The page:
What is Windows Icon?
In Windows operational systems, an icon is presented as a graphics file with the “.ico” extension. As a matter of fact, it contains sets of bitmapped images, which has various sizes and values of color depth. There are four sizes used for this: 48x48, 32x32, 24x24, and 16x16. Each Windows XP icon must contain three sets of all aforementioned sizes with the following color depth:
• 24-bit with 8-bit alpha channel (32-bit);
• 8-bit (256 colors) with 1-bit transparency;
• 4-bit (16 colors) with 1-bit transparency;
By the example of the “My Pictures” system folder, the following table shows, what each icon should consist of:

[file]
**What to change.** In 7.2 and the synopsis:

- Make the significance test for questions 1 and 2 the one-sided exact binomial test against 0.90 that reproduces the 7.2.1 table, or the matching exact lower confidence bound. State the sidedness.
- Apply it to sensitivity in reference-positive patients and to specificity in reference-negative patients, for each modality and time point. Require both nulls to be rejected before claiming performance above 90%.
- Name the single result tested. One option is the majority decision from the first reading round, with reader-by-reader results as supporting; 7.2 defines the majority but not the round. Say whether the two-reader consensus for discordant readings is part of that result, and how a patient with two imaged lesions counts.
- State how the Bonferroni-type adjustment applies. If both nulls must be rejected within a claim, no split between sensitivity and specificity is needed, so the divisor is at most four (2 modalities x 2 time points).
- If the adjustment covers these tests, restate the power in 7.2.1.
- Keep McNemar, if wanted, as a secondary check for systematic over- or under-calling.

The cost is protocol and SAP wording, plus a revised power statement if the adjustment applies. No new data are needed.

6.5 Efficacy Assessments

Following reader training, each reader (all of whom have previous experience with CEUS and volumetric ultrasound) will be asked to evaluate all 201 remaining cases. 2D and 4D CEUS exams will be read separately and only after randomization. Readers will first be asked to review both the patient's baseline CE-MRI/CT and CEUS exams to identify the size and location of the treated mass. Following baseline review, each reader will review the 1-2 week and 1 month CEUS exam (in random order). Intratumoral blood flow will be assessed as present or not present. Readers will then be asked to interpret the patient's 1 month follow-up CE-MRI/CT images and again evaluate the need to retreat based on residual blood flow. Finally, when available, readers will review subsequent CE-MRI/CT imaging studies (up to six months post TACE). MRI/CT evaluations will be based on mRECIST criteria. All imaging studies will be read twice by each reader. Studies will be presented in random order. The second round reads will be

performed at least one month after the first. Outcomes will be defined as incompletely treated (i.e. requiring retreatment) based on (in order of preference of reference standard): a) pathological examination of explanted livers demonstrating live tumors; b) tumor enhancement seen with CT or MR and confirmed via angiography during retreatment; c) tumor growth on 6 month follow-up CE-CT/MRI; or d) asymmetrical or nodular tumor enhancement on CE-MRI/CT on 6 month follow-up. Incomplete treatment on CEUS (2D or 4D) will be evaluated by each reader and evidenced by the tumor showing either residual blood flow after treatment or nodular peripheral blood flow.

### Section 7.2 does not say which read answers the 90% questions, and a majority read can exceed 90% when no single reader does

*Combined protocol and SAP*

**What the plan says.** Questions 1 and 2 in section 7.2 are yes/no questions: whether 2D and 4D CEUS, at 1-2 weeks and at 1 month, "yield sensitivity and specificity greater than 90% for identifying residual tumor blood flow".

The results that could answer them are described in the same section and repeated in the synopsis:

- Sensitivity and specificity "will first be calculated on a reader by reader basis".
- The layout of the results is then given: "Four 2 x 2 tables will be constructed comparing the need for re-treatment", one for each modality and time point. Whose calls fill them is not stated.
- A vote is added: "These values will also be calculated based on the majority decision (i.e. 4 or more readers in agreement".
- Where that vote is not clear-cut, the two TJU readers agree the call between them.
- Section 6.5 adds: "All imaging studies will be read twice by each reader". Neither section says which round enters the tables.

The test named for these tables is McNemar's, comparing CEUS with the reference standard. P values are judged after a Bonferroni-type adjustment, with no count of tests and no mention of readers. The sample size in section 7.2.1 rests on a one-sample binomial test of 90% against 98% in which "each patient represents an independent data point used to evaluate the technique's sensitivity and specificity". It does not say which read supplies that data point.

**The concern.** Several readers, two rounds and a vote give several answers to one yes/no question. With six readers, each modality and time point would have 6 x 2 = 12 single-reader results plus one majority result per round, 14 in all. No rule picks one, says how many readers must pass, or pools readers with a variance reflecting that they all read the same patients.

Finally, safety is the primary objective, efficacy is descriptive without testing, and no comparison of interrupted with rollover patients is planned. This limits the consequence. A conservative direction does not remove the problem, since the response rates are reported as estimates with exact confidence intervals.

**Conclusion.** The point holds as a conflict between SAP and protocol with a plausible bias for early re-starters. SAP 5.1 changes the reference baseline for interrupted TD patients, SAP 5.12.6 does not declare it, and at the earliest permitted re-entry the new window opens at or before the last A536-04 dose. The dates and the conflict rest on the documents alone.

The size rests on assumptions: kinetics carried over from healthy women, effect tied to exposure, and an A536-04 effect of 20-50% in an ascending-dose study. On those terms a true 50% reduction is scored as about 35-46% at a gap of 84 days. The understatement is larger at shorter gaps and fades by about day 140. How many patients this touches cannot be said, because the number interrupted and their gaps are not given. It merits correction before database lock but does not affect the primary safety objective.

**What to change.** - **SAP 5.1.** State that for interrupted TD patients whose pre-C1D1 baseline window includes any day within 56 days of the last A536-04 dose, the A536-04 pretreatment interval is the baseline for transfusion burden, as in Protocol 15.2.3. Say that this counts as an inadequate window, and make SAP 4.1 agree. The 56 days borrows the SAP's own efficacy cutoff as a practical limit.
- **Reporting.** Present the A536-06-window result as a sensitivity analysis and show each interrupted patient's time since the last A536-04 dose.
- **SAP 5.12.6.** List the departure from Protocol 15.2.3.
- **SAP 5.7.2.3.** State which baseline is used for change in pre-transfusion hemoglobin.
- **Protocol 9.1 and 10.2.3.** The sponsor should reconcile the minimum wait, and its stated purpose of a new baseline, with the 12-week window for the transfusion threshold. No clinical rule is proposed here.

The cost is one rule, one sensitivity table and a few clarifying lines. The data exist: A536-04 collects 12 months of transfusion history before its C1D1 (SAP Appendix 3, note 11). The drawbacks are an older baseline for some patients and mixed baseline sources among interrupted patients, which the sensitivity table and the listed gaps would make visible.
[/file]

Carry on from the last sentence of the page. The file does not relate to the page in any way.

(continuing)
Windows XP supports True Color 32-bit icon, in which 24 bits are allocated for color, and 8 bits are for alpha-channel. Such format allows the system to display icons with smooth edges and mix semitransparent zones with any backgrounds during drawing.
The previous versions of Windows (such as Windows 95, Windows 98, Windows ME, Windows NT, and Windows 2000) support only one 1-bit transparency mask. In these systems, icons are displayed with rough contrasting edges.
Icon Constructor supports generation of icons for Windows XP. All icons, created with the help of the program, have all the dimensions recommended by Microsoft (48x48, 32x32, and 16x16), each of which is presented in all color depths (True Color, 256 colors, and 16 colors). When saving an icon, you can easily include or exclude one or another size, according to your needs.